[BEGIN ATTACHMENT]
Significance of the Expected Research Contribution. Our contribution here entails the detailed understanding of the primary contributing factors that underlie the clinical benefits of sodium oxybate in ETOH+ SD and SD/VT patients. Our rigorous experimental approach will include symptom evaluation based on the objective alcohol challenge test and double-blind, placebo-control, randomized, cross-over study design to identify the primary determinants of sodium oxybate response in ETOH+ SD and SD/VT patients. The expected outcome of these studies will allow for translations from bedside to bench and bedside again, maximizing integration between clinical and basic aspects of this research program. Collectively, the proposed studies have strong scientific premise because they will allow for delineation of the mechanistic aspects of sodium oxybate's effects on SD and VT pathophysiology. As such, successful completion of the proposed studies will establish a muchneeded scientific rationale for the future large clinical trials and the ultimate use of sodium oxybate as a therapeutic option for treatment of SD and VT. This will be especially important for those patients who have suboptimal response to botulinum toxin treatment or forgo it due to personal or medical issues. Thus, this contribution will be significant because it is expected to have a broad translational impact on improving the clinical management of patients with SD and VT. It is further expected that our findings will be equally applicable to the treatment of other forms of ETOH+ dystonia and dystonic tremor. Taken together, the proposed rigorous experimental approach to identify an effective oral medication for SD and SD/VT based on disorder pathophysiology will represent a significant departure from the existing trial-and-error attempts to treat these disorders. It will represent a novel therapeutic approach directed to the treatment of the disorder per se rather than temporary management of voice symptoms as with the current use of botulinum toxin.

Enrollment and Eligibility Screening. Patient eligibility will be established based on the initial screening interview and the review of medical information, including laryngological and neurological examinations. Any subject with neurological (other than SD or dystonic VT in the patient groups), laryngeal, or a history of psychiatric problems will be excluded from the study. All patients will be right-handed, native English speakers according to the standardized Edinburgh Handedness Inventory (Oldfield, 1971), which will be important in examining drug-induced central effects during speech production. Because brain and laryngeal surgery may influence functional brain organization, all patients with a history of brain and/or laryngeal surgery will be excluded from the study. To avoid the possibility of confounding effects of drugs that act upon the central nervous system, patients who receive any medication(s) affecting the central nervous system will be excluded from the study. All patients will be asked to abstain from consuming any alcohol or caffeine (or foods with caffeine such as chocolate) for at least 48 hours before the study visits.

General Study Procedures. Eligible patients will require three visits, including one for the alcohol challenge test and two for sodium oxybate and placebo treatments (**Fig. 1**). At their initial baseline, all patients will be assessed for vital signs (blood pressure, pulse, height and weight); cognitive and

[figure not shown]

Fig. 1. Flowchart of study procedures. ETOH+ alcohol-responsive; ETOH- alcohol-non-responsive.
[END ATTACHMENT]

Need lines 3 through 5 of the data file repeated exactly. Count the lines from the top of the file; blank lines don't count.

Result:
General Study Procedures. Eligible patients will require three visits, including one for the alcohol challenge test and two for sodium oxybate and placebo treatments (**Fig. 1**). At their initial baseline, all patients will be assessed for vital signs (blood pressure, pulse, height and weight); cognitive and

[figure not shown]

Fig. 1. Flowchart of study procedures. ETOH+ alcohol-responsive; ETOH- alcohol-non-responsive.